You might know Ally Condie from her YA novels, including the Matched trilogy (of which I still need to read the second and third installments…), but this is her newest offering, a middle-grade stand-alone story.

Cedar Lee and her family have a new summer routine after tragedy has struck and as Cedar processes this loss and her grief, her new neighbor Leo invites her to take part in the town’s annual summer Shakespeare festival, Summerlost. I immediately developed a strong sense of place as I began reading this book, which is very important for me to connect with the story, characters, and setting. This sweet tale of healing, friendship, and remembering loved ones could be easily read over the span of a day or so, especially during summer vacation.

Book read via: youth collection from my academic library

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World of Trouble by Ben H. Winters

World of Trouble is the final installment of the Last Policeman trilogy, of which I read book 1 in April and book 2 in June, thus I wanted to finish book 3 before I forgot many of the details and connections among the three.

Now just days away from an apocalyptic asteroid making impact with Earth, Henry Palace is on a journey from Massachusetts to Ohio to find his rogue sister Nico and investigate her belief that there really might be a way for the asteroid to be re-routed in the sky before it makes impact. Final mysteries are solved and the series comes to a likely, if not somewhat depressing, conclusion.

Book read via: my academic library InterLibrary Loan (ILL)

EMP

Ella Minnow Pea by Mark Dunn 

Given to me by The Optometrist for Christmas, I felt it was finally time to read this smart, epistolary homage to the alphabet, the famous pangram (use of all 26 letters in the alphabet) phrase the quick brown fox jumps over the lazy dog, a struggling Utopian community, and what happens when the literal letter of the law overrides common sense.

There were hints of Fahrenheit 451, which I love, and of course, Ella Minnow Pea is also known as the series of letters LMNOP. Overall a very cleverly written and thought-provoking novel!

Book read via: home library


As July gives way to August, this signifies to me the end of summer and the beginning of fall since school resumes late-month. Therefore, I’m excited to read and report on some upcoming fall books to which I’ve been given access via free, digital ARCs. Look for blog reviews over some of these titles in the months ahead!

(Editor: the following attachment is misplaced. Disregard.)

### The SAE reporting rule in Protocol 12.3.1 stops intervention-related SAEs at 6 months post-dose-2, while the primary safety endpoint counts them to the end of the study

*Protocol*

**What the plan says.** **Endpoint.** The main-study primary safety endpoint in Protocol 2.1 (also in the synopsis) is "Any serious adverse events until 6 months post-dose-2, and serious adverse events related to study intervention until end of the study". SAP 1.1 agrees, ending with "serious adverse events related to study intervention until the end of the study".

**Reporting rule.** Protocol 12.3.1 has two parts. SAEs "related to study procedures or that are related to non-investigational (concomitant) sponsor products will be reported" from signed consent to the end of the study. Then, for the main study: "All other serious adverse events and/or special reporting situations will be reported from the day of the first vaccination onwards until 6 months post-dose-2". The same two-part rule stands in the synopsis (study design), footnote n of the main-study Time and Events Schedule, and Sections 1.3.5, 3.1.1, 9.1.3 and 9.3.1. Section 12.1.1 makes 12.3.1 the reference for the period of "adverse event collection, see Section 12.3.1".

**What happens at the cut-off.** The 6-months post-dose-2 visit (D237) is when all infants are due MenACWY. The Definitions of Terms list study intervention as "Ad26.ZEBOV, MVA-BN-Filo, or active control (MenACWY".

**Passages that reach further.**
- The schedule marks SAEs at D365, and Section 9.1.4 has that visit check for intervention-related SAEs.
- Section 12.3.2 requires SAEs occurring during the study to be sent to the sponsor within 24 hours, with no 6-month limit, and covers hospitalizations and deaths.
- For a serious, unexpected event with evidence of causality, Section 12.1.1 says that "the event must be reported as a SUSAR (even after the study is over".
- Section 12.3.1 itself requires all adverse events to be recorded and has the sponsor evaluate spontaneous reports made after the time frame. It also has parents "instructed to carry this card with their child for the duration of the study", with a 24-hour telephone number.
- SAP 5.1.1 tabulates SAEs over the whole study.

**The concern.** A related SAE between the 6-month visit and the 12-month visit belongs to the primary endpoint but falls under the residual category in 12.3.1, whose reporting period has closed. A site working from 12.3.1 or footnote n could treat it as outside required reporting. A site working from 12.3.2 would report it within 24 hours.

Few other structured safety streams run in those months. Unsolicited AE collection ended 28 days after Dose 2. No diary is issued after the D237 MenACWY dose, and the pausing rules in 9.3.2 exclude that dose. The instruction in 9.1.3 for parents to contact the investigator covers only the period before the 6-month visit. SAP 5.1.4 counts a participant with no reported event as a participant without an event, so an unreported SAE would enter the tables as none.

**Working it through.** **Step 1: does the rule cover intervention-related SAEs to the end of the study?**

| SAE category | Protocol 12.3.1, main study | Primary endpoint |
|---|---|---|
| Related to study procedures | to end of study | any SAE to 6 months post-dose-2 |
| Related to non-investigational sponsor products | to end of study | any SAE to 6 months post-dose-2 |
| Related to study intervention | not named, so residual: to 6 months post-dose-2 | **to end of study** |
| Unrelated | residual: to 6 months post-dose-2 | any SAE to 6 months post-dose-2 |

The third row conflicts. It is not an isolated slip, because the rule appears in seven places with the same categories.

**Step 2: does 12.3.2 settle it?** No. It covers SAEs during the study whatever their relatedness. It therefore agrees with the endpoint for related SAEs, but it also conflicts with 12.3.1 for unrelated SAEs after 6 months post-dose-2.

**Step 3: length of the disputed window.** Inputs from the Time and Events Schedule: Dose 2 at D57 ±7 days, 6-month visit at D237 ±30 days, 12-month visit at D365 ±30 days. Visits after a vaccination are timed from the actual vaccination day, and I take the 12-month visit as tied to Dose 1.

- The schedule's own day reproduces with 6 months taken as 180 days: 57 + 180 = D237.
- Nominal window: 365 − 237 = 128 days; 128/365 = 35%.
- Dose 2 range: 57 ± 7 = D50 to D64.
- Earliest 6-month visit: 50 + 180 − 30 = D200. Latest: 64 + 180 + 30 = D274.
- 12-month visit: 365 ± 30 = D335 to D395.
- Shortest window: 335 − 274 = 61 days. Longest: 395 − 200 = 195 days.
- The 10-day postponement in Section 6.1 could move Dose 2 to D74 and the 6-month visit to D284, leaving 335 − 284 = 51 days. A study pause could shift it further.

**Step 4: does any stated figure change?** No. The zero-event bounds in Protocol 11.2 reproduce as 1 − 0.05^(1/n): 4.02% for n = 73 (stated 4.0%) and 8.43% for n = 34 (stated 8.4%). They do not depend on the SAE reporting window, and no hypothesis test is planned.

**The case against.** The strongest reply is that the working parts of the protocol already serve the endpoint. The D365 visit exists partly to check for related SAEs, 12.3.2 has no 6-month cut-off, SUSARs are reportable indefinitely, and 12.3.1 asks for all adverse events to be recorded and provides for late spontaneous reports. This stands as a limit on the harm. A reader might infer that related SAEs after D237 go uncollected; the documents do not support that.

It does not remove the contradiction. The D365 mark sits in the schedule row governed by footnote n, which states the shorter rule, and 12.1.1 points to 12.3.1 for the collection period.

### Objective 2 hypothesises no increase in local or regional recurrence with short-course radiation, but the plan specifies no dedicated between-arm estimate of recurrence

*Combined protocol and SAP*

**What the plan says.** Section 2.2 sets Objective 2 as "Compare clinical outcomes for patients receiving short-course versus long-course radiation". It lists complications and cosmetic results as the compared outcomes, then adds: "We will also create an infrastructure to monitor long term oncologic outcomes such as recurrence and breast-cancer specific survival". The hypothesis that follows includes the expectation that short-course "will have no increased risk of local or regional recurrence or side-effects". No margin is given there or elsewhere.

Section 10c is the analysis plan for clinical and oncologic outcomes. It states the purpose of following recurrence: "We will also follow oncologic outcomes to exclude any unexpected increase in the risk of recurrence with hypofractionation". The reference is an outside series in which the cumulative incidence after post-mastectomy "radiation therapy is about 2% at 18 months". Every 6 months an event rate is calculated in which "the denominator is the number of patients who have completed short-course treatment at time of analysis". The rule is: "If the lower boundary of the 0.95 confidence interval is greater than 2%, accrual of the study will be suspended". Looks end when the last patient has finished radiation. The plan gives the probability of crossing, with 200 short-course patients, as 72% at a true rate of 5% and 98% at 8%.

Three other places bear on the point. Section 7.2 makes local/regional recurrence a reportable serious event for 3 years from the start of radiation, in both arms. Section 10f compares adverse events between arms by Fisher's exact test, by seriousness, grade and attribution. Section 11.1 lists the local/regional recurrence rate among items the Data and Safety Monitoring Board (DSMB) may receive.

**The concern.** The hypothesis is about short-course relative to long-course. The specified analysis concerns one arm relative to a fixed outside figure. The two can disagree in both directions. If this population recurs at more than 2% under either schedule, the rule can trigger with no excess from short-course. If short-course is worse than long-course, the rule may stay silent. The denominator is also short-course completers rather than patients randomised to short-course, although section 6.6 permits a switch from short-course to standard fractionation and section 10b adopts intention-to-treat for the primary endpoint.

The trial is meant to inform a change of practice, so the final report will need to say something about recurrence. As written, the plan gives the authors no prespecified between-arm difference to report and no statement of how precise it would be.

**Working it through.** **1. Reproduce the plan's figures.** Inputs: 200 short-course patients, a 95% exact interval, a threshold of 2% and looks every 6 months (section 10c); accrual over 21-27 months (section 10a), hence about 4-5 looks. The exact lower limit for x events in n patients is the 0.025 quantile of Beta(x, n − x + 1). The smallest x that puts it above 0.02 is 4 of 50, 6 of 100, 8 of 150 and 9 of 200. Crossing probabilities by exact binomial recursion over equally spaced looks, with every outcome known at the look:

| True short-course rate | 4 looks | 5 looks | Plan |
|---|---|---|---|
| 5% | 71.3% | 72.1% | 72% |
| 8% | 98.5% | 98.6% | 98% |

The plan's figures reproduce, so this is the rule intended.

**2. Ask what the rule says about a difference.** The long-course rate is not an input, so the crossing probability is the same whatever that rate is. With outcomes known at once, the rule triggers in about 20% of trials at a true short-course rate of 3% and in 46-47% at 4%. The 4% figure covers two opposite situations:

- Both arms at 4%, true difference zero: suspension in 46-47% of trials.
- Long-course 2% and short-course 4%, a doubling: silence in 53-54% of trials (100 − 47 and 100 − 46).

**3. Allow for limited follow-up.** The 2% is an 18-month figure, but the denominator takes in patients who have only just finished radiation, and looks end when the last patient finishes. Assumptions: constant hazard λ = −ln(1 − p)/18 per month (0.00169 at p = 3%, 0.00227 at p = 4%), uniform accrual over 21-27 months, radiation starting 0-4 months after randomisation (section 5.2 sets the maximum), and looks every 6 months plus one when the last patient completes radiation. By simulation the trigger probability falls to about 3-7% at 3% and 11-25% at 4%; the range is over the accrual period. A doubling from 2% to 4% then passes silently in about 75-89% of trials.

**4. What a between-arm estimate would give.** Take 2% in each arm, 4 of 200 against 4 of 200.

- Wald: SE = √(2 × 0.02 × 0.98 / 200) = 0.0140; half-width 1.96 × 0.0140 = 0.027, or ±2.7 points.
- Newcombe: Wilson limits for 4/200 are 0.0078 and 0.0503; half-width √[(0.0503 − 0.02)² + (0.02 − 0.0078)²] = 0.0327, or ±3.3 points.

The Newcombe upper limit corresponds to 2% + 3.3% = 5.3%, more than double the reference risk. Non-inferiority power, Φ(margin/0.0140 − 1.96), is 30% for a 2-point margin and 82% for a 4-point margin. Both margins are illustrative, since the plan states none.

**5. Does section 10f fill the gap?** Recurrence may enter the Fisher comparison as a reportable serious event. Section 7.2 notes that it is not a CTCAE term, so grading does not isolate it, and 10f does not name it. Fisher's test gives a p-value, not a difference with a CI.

Solo by Kwame Alexander (August 1)

Jane, Unlimited by Kristin Cashore (September 19)

To Be Where You Are by Jan Karon (September 19)

Moxie by Jennifer Mathieu (September 19)

Uncommon Type: Some Stories by Tom Hanks (October 17)

 

Book Review: Love Story by Karen Kingsbury

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Love Story by Karen Kingsbury

For fans of the Baxter family, their story continues! The past 24 books in this broad series have focused on the Baxter children, their families, and friends over the years. But in Love Story, the patriarch of the family, Dr. John Baxter, is prompted by his grandson Cole to talk about his early years of meeting and falling in love his (first) wife Elizabeth for Cole’s school project about family history.

In addition to the Baxters, we are reacquainted with friends of the family featured in other books – namely Andi Ellison and Cody Coleman.

Revelations are shared that open lines of communication and offer hope of redemption given by Jesus. Themes include seeking God’s will, forgiveness, recounting struggles and losses from the past, but rejoicing in God’s gift of the present with optimism.

To learn more about Karen Kingsbury’s books, visit her website  http://www.karenkingsbury.com/

My thanks to Edelweiss for access to the digital ARC copy. http://edelweiss.abovethetreeline.com/

 

 

Read: May 2017

All of my April reading projections were upended with access to new books in May: two memoirs, a sci-fi sequel, and a YA mystery!